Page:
For example, a rock `n' roll Elmo doll that requires a $5 layaway fee and a 10 percent down payment for a month can equal a credit card that charged more than 100 percent interest, U.S. Sen. Charles Schumer said Sunday.
Schumer is asking major retail associations to direct their members to more clearly present their layaway fees to customers. The Democrat says the ultimate cost of a layaway with a $5 fee can equal 40 percent interest over a month or two for many common purchases compared to the annual rates of most credit cards.
He said if stores don't better present the cost of layaway purchases, he will ask the Federal Trade Commission to determine whether the increasing use of layaway is a deceptive or misleading business practice. Historically, stores started dropping layaway plans in the 1990s in part because of these costs and inconveniences.
But it's wrong to compare layaway fees to credit cards and the fees are already clear, a major retail association says.
"It is a leap to suggest that $5 on a $100 purchase is twice the going rate on credit cards, which today averages 14.99 percent nationwide," said Brian A. Dodge of the Retail Industry Leaders Association.
"Layaway is not credit, period," Dodge said Sunday. "Layaway programs provide consumers with a responsible, low-cost alternative to credit cards that allow customers to buy an item that they want but the flexibility to pay for it over time without accumulating debt.
"These programs typically accommodate a segment of consumers who are either unable to or unwilling to access credit," Dodge said. "They are remarkably simple and transparent. And unlike credit cards, the fees and terms never change."
Stores have noted that any fee they charge shouldn't be seen as a windfall.
Often the fee covers the cost of handling a layaway account, the cost of keeping workers available to provide items when the layaway is paid off, and the cost of storing items for weeks and disrupting what could be a faster turnover. The fee can also be a "restocking fee," which covers the cost of returning the item to the shelves if the layaway isn't completed. In addition, retailers say the feel helps reduce the loss if a layaway isn't completed and item can't be immediately resold.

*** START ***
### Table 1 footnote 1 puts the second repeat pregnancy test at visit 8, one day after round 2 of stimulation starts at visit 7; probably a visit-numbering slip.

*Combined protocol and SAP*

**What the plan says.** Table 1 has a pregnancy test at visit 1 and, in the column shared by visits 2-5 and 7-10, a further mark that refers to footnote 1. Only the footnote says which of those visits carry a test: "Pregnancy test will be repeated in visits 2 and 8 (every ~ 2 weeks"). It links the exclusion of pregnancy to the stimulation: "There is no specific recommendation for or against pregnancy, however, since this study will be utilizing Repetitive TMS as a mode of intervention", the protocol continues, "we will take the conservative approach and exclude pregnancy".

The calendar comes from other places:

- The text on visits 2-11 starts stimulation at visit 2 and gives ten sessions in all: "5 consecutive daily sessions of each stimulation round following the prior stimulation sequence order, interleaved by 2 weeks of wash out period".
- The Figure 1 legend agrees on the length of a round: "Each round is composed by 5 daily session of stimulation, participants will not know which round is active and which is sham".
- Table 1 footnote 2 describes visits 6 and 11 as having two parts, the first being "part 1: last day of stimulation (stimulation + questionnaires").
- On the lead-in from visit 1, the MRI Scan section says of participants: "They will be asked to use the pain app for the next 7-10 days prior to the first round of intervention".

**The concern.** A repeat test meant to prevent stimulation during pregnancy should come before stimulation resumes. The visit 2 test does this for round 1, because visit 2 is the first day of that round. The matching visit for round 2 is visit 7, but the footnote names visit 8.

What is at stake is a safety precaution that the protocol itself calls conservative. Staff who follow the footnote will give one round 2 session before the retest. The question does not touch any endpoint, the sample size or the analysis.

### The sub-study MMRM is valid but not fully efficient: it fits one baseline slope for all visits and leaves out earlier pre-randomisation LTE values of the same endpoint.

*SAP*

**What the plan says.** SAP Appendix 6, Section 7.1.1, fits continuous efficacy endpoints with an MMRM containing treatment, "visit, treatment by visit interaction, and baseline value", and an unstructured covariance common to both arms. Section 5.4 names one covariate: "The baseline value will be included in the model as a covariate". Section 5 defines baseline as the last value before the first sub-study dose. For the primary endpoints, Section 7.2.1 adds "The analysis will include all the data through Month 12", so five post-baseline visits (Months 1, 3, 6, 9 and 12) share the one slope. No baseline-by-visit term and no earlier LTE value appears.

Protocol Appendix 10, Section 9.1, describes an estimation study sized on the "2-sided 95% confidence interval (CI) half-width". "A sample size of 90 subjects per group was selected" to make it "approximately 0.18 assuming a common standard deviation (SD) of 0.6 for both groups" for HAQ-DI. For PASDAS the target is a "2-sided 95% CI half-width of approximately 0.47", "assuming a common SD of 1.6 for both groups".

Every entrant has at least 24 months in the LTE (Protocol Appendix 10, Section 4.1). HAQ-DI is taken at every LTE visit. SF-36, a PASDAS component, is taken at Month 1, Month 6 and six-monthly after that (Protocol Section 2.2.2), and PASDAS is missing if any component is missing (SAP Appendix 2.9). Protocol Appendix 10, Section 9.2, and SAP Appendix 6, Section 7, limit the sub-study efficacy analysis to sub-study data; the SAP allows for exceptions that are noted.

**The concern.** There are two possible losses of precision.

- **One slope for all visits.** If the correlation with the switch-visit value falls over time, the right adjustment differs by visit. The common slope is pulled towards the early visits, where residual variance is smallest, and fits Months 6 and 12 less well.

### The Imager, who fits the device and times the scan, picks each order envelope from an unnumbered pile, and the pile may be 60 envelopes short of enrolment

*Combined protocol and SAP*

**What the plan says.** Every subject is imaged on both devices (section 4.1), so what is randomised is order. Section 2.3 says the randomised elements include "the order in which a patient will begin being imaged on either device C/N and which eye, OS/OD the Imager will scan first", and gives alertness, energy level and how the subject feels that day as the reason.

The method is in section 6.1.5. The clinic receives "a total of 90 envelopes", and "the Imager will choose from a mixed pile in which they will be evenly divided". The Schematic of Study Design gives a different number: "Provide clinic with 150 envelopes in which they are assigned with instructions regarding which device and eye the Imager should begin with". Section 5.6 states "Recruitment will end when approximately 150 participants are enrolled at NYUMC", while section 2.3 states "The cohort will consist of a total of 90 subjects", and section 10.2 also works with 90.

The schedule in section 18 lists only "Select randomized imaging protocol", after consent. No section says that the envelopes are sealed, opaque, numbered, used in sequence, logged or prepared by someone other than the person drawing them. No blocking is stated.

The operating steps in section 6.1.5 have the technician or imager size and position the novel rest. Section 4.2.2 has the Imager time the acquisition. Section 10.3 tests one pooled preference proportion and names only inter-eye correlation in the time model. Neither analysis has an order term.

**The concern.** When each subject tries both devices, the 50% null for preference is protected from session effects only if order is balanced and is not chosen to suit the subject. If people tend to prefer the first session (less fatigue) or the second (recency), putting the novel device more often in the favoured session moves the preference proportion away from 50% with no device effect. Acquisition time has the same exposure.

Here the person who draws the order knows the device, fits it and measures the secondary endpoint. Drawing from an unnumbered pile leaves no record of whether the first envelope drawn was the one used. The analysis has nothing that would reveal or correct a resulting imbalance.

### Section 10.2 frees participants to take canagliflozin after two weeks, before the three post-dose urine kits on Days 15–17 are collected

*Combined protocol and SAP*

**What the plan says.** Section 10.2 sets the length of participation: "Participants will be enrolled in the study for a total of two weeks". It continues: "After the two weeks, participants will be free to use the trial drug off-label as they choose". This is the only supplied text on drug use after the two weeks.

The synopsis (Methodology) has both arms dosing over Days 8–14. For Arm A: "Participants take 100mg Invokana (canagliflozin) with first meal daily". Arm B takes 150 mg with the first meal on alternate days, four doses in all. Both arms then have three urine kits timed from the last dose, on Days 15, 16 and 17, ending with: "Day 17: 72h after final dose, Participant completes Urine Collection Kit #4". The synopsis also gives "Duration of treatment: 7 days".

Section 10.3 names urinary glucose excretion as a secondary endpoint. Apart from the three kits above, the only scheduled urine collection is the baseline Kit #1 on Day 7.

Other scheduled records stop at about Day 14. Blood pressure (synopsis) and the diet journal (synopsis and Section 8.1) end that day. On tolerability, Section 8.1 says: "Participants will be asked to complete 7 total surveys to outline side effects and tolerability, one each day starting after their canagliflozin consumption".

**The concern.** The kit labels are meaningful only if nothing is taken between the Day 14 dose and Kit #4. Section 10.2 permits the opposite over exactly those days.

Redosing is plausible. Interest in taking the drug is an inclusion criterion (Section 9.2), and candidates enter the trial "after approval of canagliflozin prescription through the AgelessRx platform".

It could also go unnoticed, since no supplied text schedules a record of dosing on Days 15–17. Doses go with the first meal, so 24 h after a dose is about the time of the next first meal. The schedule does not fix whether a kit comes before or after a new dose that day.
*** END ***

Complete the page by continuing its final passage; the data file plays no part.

Schumer said most states limit credit card interest at 16 to 35 percent, but layaway plans can end up costing more in borrowing costs for consumers who often have a lot of credit card debt.
"These layaway programs are nothing more than hideaways for sky-high interest rates that consumers would never tolerate with a credit card," Schumer said. "The holiday season is supposed to be about giving and not taking, but these layaway programs are taking advantage of people and charging them outrageous interest rates, under the guise of making it easier and more affordable to shop."
Schumer said late Friday that he is sending letters to the Retail Industry Leaders Association and the National Retail Federation asking them to advise their members to clarify layaway costs. The federation declined to comment until it could research Schumer's concern.
Major retailers nationwide are reviving the layaway plan that started during Great Depression as a way to help low-income people without access to credit to buy presents during the holidays.
"As a financing option, layaway is decidedly worse than most credit cards," Professor Louis Hyman of Cornell University recently told The New York Times. Hyman is the author of "Debtor Nation: A History of America in Red Ink."